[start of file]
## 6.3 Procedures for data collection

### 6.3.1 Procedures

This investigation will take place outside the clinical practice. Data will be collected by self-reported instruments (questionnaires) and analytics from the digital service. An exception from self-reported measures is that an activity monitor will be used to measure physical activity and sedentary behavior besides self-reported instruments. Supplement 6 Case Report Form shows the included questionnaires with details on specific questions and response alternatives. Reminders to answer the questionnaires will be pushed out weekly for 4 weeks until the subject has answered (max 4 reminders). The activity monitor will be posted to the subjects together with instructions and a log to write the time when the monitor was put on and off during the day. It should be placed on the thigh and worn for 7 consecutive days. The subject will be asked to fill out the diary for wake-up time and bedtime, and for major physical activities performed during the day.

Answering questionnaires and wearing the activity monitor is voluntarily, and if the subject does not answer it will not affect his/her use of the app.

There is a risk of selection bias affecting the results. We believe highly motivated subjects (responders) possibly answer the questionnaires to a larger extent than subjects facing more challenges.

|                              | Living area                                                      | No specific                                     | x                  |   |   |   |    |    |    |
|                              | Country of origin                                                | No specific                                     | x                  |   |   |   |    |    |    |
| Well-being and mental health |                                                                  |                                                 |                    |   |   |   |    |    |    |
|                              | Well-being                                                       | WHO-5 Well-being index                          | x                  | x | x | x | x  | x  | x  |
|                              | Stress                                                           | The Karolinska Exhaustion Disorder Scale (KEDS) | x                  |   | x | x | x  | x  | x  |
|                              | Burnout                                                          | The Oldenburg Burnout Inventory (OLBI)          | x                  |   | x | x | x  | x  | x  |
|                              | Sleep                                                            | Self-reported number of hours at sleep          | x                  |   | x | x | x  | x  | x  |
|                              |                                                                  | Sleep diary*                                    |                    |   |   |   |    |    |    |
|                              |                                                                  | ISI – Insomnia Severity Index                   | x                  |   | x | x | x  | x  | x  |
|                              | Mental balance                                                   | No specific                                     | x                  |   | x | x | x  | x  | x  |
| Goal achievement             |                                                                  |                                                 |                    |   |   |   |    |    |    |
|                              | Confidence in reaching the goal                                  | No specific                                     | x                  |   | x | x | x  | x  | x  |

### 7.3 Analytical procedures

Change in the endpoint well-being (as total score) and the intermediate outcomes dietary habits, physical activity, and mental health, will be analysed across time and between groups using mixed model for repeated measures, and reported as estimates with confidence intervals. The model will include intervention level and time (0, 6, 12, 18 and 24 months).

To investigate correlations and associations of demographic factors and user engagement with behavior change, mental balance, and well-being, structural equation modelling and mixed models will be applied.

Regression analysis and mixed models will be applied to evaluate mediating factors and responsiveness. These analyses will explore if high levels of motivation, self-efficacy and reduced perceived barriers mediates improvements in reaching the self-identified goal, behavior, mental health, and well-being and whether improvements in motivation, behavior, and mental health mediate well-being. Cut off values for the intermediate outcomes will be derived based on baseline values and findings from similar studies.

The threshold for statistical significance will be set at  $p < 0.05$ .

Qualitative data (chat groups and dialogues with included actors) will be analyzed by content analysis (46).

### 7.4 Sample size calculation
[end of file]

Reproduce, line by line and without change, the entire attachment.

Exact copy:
## 6.3 Procedures for data collection

### 6.3.1 Procedures

This investigation will take place outside the clinical practice. Data will be collected by self-reported instruments (questionnaires) and analytics from the digital service. An exception from self-reported measures is that an activity monitor will be used to measure physical activity and sedentary behavior besides self-reported instruments. Supplement 6 Case Report Form shows the included questionnaires with details on specific questions and response alternatives. Reminders to answer the questionnaires will be pushed out weekly for 4 weeks until the subject has answered (max 4 reminders). The activity monitor will be posted to the subjects together with instructions and a log to write the time when the monitor was put on and off during the day. It should be placed on the thigh and worn for 7 consecutive days. The subject will be asked to fill out the diary for wake-up time and bedtime, and for major physical activities performed during the day.

Answering questionnaires and wearing the activity monitor is voluntarily, and if the subject does not answer it will not affect his/her use of the app.

There is a risk of selection bias affecting the results. We believe highly motivated subjects (responders) possibly answer the questionnaires to a larger extent than subjects facing more challenges.

|                              | Living area                                                      | No specific                                     | x                  |   |   |   |    |    |    |
|                              | Country of origin                                                | No specific                                     | x                  |   |   |   |    |    |    |
| Well-being and mental health |                                                                  |                                                 |                    |   |   |   |    |    |    |
|                              | Well-being                                                       | WHO-5 Well-being index                          | x                  | x | x | x | x  | x  | x  |
|                              | Stress                                                           | The Karolinska Exhaustion Disorder Scale (KEDS) | x                  |   | x | x | x  | x  | x  |
|                              | Burnout                                                          | The Oldenburg Burnout Inventory (OLBI)          | x                  |   | x | x | x  | x  | x  |
|                              | Sleep                                                            | Self-reported number of hours at sleep          | x                  |   | x | x | x  | x  | x  |
|                              |                                                                  | Sleep diary*                                    |                    |   |   |   |    |    |    |
|                              |                                                                  | ISI – Insomnia Severity Index                   | x                  |   | x | x | x  | x  | x  |
|                              | Mental balance                                                   | No specific                                     | x                  |   | x | x | x  | x  | x  |
| Goal achievement             |                                                                  |                                                 |                    |   |   |   |    |    |    |
|                              | Confidence in reaching the goal                                  | No specific                                     | x                  |   | x | x | x  | x  | x  |

### 7.3 Analytical procedures

Change in the endpoint well-being (as total score) and the intermediate outcomes dietary habits, physical activity, and mental health, will be analysed across time and between groups using mixed model for repeated measures, and reported as estimates with confidence intervals. The model will include intervention level and time (0, 6, 12, 18 and 24 months).

To investigate correlations and associations of demographic factors and user engagement with behavior change, mental balance, and well-being, structural equation modelling and mixed models will be applied.

Regression analysis and mixed models will be applied to evaluate mediating factors and responsiveness. These analyses will explore if high levels of motivation, self-efficacy and reduced perceived barriers mediates improvements in reaching the self-identified goal, behavior, mental health, and well-being and whether improvements in motivation, behavior, and mental health mediate well-being. Cut off values for the intermediate outcomes will be derived based on baseline values and findings from similar studies.

The threshold for statistical significance will be set at  $p < 0.05$ .

Qualitative data (chat groups and dialogues with included actors) will be analyzed by content analysis (46).

### 7.4 Sample size calculation